Russia to build naval base in breakaway Georgian region

AFP , Thursday 5 Oct 2023

Russia will set up a naval base on the Black Sea coast of a separatist region in Georgia, its leader said in an interview Thursday, after mounting Ukrainian attacks on Russian warships.

FILE- A Russian naval vessel sits in the Black Sea near Sukhumi, the capital of the Georgia s breakaway Abkhazia region, on November 21, 2008. AFP


The announcement from the leader of the breakaway region of Abkhazia came on the back of several attacks on Russia's Black Sea fleet that have embarrassed the Kremlin.

Tensions have escalated on the key waterway since July, when Russia exited a deal guaranteeing safe passage for cargo ships to and from Ukraine's Black Sea ports.

"We have signed an agreement, and in the near future there will be a permanent point of deployment for the Russian navy in the Ochamchire district," Abkhazia's separatist leader Aslan Bzhania told pro-Kremlin newspaper Izvestia in an interview published Thursday.

He said the aim of the deal was to "increase the defence capability both of Russia and Abkhazia" and added that "this kind of cooperation will continue, because this safeguards the fundamental interests of both Abkhazia and Russia. And security is above all".

Kremlin spokesman Dmitry Peskov said he was unable to comment.

"Questions related to the deployment of our troops and our ships -- these are for the defence ministry," he told reporters.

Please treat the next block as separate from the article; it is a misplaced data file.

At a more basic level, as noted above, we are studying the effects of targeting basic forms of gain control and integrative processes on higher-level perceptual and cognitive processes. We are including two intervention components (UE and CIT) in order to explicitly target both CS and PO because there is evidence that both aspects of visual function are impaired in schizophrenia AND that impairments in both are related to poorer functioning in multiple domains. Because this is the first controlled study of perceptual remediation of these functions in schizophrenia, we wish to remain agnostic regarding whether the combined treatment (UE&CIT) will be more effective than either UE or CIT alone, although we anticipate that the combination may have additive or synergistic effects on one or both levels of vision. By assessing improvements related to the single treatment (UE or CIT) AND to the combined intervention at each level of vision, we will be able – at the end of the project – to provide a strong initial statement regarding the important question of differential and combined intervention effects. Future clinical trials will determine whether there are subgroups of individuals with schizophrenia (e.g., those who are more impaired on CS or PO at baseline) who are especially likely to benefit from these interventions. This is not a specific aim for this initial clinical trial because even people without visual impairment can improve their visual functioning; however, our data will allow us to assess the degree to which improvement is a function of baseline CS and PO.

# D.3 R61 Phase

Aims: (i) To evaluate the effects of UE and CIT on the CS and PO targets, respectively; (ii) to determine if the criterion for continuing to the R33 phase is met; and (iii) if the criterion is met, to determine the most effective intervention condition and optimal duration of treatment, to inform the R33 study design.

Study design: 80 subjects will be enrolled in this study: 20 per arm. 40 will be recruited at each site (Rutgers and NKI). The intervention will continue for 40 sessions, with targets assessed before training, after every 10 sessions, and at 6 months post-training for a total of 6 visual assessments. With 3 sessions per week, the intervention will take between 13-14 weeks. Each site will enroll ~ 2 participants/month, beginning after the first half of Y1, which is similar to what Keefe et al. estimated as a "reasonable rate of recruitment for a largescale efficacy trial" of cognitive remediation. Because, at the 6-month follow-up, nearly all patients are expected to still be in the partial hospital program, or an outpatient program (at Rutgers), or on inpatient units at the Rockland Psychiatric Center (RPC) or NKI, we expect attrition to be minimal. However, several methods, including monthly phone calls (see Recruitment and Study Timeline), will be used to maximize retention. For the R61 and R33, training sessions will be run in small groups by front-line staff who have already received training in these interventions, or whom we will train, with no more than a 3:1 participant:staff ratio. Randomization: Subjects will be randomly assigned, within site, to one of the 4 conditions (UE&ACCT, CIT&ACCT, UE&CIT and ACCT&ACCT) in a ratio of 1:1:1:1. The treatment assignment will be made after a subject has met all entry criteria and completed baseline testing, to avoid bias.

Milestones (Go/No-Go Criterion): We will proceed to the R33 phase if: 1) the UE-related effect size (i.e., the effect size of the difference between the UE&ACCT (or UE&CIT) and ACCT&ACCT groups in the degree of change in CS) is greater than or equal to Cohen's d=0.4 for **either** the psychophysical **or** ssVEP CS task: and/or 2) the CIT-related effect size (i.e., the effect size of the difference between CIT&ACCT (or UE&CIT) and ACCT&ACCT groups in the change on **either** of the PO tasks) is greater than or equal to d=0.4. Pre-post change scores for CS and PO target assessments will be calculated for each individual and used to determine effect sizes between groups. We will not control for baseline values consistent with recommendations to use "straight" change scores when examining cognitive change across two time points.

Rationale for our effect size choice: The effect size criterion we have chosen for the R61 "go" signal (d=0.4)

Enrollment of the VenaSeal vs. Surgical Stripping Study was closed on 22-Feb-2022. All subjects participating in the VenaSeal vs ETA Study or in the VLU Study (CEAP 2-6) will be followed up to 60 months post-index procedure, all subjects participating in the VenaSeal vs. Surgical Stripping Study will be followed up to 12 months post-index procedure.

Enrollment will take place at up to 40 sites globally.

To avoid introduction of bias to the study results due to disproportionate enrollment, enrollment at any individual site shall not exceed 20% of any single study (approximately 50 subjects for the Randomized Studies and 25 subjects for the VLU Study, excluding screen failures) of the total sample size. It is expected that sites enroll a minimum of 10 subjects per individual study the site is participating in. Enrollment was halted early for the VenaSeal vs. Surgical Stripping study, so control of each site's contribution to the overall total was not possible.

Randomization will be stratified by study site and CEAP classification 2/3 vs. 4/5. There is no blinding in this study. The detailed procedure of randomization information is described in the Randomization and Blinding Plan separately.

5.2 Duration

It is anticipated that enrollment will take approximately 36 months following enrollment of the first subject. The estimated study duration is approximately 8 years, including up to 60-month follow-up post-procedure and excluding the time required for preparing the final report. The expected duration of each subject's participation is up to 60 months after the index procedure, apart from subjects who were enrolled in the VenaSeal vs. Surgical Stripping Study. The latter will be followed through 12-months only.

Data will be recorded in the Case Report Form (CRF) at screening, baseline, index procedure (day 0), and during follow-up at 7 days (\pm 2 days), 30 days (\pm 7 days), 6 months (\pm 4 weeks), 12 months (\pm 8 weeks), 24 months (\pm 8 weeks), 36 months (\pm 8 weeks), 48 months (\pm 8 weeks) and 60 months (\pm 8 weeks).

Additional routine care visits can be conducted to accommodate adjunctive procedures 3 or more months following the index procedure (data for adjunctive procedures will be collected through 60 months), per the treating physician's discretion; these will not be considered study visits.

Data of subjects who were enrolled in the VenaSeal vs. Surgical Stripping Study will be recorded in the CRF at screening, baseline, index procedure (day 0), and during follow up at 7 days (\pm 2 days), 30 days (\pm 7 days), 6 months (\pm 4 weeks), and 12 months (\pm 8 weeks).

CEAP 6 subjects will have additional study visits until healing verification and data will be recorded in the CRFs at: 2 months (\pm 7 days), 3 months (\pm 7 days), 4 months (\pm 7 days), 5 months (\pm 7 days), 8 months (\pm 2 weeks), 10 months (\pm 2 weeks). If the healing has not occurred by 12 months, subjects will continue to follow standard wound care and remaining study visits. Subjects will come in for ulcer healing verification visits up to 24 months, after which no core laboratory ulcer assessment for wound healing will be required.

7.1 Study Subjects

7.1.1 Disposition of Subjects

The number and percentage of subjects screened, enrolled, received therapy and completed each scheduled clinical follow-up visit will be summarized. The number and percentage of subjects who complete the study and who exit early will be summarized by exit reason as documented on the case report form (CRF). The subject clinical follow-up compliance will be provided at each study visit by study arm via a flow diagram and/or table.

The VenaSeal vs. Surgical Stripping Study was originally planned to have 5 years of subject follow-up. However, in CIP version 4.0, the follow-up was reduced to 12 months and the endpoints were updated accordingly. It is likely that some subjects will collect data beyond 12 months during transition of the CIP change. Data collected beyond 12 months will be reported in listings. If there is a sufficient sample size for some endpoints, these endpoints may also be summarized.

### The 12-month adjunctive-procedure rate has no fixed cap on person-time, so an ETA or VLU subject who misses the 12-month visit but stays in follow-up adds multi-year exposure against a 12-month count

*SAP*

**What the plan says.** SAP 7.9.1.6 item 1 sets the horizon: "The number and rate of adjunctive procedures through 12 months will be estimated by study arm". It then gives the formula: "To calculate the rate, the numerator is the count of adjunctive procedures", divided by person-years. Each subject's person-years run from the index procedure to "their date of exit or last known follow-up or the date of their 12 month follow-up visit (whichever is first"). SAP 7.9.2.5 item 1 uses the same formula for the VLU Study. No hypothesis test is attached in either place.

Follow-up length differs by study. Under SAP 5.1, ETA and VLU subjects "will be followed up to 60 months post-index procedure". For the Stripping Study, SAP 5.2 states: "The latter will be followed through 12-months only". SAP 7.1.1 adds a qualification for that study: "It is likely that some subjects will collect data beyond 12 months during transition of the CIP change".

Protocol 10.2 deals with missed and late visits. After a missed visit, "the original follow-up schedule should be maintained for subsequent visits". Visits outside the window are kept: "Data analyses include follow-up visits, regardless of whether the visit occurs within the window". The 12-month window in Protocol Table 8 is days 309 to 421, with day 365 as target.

Russia and Georgia fought a war in 2008, after which Moscow recognised the independence of Abkhazia and another Moscow-backed separatist region, South Ossetia.

Russia has stationed permanent military bases in both regions.

 'Flagrant violation'

Georgian authorities said the plan was "a flagrant violation of Georgia's sovereignty and territorial integrity."

"We express concern over the statement of Russia's occupation regime in Sukhumi regarding the establishment of an additional Russian military base on Georgia's occupied territory," the foreign ministry added in a statement.

Georgia, an ex-Soviet country in the South Caucasus, has for years pushed for integration into the European Union, a process that accelerated after a brief war with Russia in 2008.

But Georgian authorities have been accused by the opposition of flirting with the Kremlin.

Bzhania visited Russia this week to meet with President Vladimir Putin.

During a meeting with Russian Foreign Minister Sergei Lavrov, the separatist leader voiced support for Russia's offensive in Ukraine.

"You can be sure that we are with you to the end," he told Lavrov, according to Russian news agencies.

Ukraine last month struck the headquarters of Russia's Black Sea fleet on the annexed Crimean peninsula, in a major humiliation for Moscow.

Kyiv said it killed the fleet's commander in the cruise missile strike, a claim it rolled back on after Russia released images showing the official attending a meeting of defence officials.

Russian media, citing military and satellite imagery, suggested that Moscow has begun withdrawing its warships from Crimea in the wake of several attacks.

The British defence ministry said earlier this week that the Black Sea fleet's "activities" were increasingly being moved to a Russian naval base further east.

Warships are "likely relocating to Novorossiysk in the face of threats to Sevastopol," it said on social media.

Short link: